What Varanasi Taught me about Devotion & Prayers for the World
As our first group arrives into Delhi and we prepare for an entirely new adventure, I find I am still processing the very full week that Jeanie Manchester and I just spent in Varanasi. Kashi. The city of light. Smoky. Surreal. Intense. Holy. Chaotic. An ancient city, so wildly loud, disgustingly filthy and still, undeniably saturated in prayers. Amidst the ever present smoke from the burning bodies on the cremation grounds we squirmed with the uncomfortable truth of our own impermanence and simultaneously felt held by a culture that actually allows death to be a part of life.
Much harder to accept was the pollution... dark and thick and sad. Sometimes, during the night, we would wake up coughing and tearful and barely able to breathe. Choking on black air and the heartbreaking realization that without some serious changes and radical support for the environment, this is the future of our planet. A truth that is becoming impossible to ignore and so, so hard to feel.
On our last day in there, we carefully made our way through the colorful and winding streets, tiptoeing around pile after pile of cow dung, laughing with school children as they giggled their way past stubborn goats and a toothless but bright grandmother, artfully dodging the fake sadhus and chatty young men who were hoping to convince us to go to their family’s silk shops.
We eventually stepped out of the bustling madness and into the sacred grounds of the Vishwanath Temple. It relaxed me to feel the cool stone beneath my feet and get wrapped up in the scent of incense and marigolds. The persistent sounds of the city were softened by exquisite chanting and ringing bells.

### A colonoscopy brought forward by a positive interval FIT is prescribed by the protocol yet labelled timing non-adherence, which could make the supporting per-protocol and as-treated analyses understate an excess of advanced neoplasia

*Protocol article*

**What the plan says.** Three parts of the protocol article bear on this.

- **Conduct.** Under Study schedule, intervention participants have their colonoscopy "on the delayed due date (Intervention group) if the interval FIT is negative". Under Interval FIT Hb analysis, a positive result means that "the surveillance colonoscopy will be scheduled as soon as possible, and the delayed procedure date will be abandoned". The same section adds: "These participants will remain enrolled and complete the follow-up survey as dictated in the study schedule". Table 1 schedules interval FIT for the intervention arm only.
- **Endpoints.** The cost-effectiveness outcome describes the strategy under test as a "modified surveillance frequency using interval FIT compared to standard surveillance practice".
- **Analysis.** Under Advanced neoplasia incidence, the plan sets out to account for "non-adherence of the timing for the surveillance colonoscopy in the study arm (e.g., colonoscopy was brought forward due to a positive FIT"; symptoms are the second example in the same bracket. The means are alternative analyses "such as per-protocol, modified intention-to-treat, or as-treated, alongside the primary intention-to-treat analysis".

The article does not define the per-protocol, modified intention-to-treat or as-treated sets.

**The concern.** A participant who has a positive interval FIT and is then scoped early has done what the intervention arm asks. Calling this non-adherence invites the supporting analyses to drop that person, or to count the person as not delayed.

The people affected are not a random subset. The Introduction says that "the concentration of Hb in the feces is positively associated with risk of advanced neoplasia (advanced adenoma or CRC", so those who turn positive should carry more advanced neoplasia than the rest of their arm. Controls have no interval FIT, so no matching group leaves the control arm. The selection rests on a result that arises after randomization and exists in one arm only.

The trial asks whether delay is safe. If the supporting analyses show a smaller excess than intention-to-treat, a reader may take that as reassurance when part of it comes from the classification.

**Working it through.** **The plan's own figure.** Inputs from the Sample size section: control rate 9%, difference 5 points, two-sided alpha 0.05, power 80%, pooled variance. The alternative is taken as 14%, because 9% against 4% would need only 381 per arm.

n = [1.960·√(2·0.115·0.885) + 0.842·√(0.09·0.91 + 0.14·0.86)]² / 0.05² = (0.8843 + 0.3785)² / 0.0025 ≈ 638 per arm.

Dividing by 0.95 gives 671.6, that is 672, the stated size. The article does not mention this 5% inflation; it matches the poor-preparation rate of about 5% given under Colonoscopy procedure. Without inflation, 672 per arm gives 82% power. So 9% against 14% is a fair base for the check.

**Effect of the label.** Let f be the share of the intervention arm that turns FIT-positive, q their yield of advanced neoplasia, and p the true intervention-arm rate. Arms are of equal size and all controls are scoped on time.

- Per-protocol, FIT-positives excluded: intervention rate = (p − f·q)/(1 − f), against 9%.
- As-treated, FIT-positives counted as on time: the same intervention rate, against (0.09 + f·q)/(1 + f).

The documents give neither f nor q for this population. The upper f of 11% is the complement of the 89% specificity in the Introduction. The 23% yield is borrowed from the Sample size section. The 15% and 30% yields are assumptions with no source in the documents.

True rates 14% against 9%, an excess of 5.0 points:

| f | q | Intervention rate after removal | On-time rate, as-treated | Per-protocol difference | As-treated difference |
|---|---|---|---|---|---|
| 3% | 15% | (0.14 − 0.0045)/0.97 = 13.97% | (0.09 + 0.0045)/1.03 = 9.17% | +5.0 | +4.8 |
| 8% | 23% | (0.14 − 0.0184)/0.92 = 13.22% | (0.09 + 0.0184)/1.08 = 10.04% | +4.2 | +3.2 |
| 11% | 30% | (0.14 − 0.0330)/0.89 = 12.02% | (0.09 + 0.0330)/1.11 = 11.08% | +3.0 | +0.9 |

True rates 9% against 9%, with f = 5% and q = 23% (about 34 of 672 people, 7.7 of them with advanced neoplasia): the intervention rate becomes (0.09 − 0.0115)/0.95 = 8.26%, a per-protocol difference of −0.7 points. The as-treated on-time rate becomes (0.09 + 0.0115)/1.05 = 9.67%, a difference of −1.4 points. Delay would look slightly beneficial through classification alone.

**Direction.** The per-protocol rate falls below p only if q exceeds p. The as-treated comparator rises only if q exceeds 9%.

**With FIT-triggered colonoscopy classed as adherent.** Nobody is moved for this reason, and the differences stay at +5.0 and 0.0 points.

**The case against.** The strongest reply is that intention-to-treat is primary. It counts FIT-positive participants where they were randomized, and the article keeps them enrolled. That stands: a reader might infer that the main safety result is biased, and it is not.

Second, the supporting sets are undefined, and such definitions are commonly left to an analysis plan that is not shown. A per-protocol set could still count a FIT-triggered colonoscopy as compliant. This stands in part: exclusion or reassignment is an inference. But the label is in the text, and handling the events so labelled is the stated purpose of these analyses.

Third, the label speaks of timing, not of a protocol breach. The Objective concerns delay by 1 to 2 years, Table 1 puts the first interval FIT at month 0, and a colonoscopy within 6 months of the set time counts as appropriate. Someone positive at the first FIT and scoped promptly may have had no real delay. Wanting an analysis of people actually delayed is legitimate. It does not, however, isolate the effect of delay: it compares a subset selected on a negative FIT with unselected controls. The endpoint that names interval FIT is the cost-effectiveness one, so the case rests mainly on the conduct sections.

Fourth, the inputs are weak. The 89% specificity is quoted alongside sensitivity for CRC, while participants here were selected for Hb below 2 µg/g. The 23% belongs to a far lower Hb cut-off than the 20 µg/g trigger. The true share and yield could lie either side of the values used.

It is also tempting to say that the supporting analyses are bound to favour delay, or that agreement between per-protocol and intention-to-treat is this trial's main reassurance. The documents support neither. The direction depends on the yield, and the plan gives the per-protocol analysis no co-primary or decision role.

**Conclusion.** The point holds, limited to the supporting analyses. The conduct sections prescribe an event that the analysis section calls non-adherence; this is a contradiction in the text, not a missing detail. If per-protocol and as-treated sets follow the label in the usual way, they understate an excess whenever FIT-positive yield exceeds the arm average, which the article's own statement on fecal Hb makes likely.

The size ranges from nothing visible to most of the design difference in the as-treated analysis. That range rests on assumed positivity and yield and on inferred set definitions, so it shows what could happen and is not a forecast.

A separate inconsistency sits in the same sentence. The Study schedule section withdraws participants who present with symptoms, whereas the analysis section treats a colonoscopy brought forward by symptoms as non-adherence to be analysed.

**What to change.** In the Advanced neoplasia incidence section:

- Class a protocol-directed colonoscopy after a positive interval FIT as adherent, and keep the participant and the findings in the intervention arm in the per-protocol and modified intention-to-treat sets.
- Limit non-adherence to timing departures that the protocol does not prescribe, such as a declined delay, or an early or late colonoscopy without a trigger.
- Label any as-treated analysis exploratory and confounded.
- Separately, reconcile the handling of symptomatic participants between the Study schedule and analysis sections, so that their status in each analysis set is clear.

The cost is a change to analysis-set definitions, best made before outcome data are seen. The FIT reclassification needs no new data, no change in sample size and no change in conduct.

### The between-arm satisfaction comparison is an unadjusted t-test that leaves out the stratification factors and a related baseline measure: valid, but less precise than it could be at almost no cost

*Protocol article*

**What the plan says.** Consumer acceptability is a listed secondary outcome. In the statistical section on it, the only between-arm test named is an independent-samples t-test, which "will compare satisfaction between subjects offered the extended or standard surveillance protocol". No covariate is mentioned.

At one point, I turned to see a young man stretch his arms out wide and joyfully lift his face and heart towards the shimmering gold magnificence of this Shiva Temple. There was something in the way he held his body... the serene and blissful look on his face... and the absolute love that poured from him that moved me deeply. I swear I learned more about devotion in those few moments that I stood along side him than in my entire life so far.
Somehow, his openness gave me hope. He reminded me that there is still good in this world and that we can’t give up. Could it be that the key to knowing that type deep peace is to find what we are truly devoted to and live in wild, unapologetic, heartfelt dedication to that?
Today, I throw my arms wide and lift my heart full of prayers for our world. For clean air, clean water... and love... always love.